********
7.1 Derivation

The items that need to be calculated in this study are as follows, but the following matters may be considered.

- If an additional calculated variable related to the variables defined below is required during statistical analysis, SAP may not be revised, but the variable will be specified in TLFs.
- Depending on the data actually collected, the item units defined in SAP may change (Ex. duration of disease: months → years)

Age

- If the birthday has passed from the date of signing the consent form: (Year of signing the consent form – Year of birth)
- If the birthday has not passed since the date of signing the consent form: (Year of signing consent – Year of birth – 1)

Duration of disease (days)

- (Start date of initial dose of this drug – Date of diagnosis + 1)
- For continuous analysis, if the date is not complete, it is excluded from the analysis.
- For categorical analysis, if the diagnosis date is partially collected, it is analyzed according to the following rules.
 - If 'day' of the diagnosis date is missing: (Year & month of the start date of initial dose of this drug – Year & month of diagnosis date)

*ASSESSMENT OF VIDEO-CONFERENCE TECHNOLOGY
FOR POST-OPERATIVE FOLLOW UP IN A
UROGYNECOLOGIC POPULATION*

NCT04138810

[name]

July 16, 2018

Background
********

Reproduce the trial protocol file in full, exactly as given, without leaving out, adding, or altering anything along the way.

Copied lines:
7.1 Derivation

The items that need to be calculated in this study are as follows, but the following matters may be considered.

- If an additional calculated variable related to the variables defined below is required during statistical analysis, SAP may not be revised, but the variable will be specified in TLFs.
- Depending on the data actually collected, the item units defined in SAP may change (Ex. duration of disease: months → years)

Age

- If the birthday has passed from the date of signing the consent form: (Year of signing the consent form – Year of birth)
- If the birthday has not passed since the date of signing the consent form: (Year of signing consent – Year of birth – 1)

Duration of disease (days)

- (Start date of initial dose of this drug – Date of diagnosis + 1)
- For continuous analysis, if the date is not complete, it is excluded from the analysis.
- For categorical analysis, if the diagnosis date is partially collected, it is analyzed according to the following rules.
 - If 'day' of the diagnosis date is missing: (Year & month of the start date of initial dose of this drug – Year & month of diagnosis date)

*ASSESSMENT OF VIDEO-CONFERENCE TECHNOLOGY
FOR POST-OPERATIVE FOLLOW UP IN A
UROGYNECOLOGIC POPULATION*

NCT04138810

[name]

July 16, 2018

Background